x
Breaking News
More () »

Fairgrounds look forward to future after COVID cutbacks

Windsor Fairgrounds workers have been busy getting the land ready for the return of the fair after COVID canceled it last year

WINDSOR, Maine — The buzz of a weedwhacker is an almost constant sound at the Windsor Fairgrounds. The 200-acre property requires about three days of mowing each week. Fair president Tom Foster said one of their summer staffers spends almost full time with the trimmer.

Keeping all the grass neatly trimmed is part of it, he said, so are multiple flower gardens, well-painted buildings, and clean grounds.

“We've taken a lot of pride in our fairgrounds over the years,” Foster said.

But they’re doing some extra work this summer after the COVID pandemic shut the fairs down for all of 2020.

“We did what we had to do and cut the crew down to almost nothing. Didn’t have the funds to do what we normally do,” Foster said.

2020 was a struggle for most of Maine’s 26 agricultural fair organizations because nearly all have extensive fairgrounds to maintain. That costs money, and the fairs had little or no income last year. Windsor had to use some of its “rainy day” reserves to keep the minimal crew mowing grass and doing essential repairs. They also had normal costs, such as insurance and electricity—which at Windsor costs about $3,000 per month, according to Foster.

“We were concerned about this year,” he said.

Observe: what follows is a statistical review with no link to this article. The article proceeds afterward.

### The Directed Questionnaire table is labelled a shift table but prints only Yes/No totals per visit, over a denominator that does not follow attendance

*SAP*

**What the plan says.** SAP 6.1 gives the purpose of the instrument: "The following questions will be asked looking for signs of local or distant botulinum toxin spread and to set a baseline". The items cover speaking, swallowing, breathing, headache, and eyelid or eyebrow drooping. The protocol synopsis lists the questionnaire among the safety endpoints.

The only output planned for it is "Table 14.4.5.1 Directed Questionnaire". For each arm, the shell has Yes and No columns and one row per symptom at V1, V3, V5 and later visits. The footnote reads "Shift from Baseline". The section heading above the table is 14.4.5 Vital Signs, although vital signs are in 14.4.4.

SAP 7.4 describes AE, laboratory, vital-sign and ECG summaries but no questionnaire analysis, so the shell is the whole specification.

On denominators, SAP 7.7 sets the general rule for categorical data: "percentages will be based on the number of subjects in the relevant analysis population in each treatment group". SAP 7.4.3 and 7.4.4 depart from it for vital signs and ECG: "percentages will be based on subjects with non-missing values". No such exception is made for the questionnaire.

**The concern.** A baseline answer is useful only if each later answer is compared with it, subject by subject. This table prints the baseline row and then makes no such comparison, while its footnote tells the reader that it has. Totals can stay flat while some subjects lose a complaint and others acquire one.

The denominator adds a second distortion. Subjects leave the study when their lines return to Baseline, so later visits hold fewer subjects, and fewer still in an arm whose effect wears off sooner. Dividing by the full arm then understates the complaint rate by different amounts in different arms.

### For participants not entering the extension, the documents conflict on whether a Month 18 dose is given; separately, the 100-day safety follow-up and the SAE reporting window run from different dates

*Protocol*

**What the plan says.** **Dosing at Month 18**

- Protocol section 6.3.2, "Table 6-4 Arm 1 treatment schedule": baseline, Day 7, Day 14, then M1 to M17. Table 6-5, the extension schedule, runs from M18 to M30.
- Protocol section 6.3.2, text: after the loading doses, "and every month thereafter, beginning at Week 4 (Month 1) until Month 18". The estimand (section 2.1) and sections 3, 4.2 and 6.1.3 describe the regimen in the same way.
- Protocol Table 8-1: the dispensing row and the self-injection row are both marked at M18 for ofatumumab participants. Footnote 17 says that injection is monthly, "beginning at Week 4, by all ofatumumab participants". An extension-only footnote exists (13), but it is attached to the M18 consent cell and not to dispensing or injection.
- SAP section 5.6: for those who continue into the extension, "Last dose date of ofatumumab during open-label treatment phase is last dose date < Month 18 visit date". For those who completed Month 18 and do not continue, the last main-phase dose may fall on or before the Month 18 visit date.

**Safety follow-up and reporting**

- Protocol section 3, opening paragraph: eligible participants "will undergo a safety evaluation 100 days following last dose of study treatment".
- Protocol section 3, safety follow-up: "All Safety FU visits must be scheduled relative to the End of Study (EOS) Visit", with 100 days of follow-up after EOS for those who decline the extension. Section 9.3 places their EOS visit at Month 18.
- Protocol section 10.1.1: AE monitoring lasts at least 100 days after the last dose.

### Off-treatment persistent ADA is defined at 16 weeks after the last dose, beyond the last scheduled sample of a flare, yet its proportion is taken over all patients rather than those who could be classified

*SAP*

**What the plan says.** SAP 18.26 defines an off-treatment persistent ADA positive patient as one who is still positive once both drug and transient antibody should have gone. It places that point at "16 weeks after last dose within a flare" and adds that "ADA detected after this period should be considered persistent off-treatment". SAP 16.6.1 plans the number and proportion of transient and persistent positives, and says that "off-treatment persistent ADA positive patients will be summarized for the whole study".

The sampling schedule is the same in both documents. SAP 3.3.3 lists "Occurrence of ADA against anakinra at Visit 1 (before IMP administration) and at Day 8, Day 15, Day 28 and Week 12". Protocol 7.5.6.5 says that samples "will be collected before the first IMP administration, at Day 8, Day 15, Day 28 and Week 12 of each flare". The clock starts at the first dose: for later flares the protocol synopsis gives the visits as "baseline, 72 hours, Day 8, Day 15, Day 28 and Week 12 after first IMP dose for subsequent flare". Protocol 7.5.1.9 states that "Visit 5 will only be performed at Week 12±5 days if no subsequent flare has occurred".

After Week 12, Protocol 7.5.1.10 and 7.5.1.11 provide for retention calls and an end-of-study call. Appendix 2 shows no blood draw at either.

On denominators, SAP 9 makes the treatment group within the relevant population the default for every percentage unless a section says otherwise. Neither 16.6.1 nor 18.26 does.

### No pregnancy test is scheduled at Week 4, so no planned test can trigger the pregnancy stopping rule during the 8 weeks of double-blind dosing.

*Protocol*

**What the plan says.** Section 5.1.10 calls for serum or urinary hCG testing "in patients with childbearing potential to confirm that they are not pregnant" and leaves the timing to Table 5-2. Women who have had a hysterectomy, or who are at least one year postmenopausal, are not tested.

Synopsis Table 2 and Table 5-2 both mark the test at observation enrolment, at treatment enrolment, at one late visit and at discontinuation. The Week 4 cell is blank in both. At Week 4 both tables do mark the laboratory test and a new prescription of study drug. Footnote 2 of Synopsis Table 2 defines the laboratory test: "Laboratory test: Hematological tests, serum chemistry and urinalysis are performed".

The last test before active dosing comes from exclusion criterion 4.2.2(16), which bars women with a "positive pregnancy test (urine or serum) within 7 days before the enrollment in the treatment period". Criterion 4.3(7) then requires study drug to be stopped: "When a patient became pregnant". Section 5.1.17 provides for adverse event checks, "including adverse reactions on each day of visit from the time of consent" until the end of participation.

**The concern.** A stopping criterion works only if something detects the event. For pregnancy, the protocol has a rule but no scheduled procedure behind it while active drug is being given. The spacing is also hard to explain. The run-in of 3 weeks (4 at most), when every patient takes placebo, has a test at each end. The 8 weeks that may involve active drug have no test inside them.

“We were able to get through last summer but worried about this summer not being able to have enough to keep us going.”

Fortunately, that worry is now mostly gone. Fairs are open again this year, meaning crowds will be back and money will again be coming in.

Barry Norris, executive director of the Maine Association of Agricultural Fairs, said those crowds will be more than welcome. 

“Had we not been able to have a fair this year, we would have lost one or two of our fairs because they wouldn’t have been able to generate income,” Norris said.

Faced with tight budgets, he said some of those fairs have reduced the number of days they will operate this year, while a few others have decided not to have a carnival, focusing instead on the traditional agricultural and community aspects. 

The Windsor Fair got a boost in the spring when it finally qualified for a federal PPP loan. Foster said that money has allowed them to bring more staff back to get the facilities ready for the fair itself, as well as some weddings and other events. 

The fairs should also benefit from the reopening of Maine's gambling casinos, which, by law, have to provide a sluice of their revenues to the agricultural fairs. Norris said that amounted to $1.6 million in 2019, but dropped to zero last year because the casinos were closed during pandemic restrictions.

All of that should bring fair revenues back to near normal, he said, with the best news being large crowds coming through the gates

“Of the five fairs (so far) they’ve all had some form of rain, but that said, they’ve all had record numbers over 2019.”

That’s what the fairs like to see.

For Windsor, which Foster said normally has the second biggest fair crowd in Maine, it will be a welcome change.

“It does and it doesn’t,” she laughed, then shook her head knowingly. “The amount of work to get ready.”